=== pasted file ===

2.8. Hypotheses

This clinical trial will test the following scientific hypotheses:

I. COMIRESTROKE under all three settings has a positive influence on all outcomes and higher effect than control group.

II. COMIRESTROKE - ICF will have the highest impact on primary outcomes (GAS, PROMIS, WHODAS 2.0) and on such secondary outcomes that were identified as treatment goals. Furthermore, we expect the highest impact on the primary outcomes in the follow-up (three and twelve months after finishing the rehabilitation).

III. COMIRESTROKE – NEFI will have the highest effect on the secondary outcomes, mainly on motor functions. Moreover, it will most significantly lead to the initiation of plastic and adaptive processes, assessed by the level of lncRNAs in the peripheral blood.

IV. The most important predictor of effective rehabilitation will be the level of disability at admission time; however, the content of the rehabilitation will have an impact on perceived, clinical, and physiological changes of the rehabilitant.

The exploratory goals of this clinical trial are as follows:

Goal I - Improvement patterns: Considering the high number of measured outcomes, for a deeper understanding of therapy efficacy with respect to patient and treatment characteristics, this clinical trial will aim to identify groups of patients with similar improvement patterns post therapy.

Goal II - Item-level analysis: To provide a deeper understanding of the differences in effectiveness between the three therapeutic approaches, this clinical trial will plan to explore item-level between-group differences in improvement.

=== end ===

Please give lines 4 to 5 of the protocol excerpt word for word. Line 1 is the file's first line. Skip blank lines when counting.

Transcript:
II. COMIRESTROKE - ICF will have the highest impact on primary outcomes (GAS, PROMIS, WHODAS 2.0) and on such secondary outcomes that were identified as treatment goals. Furthermore, we expect the highest impact on the primary outcomes in the follow-up (three and twelve months after finishing the rehabilitation).

III. COMIRESTROKE – NEFI will have the highest effect on the secondary outcomes, mainly on motor functions. Moreover, it will most significantly lead to the initiation of plastic and adaptive processes, assessed by the level of lncRNAs in the peripheral blood.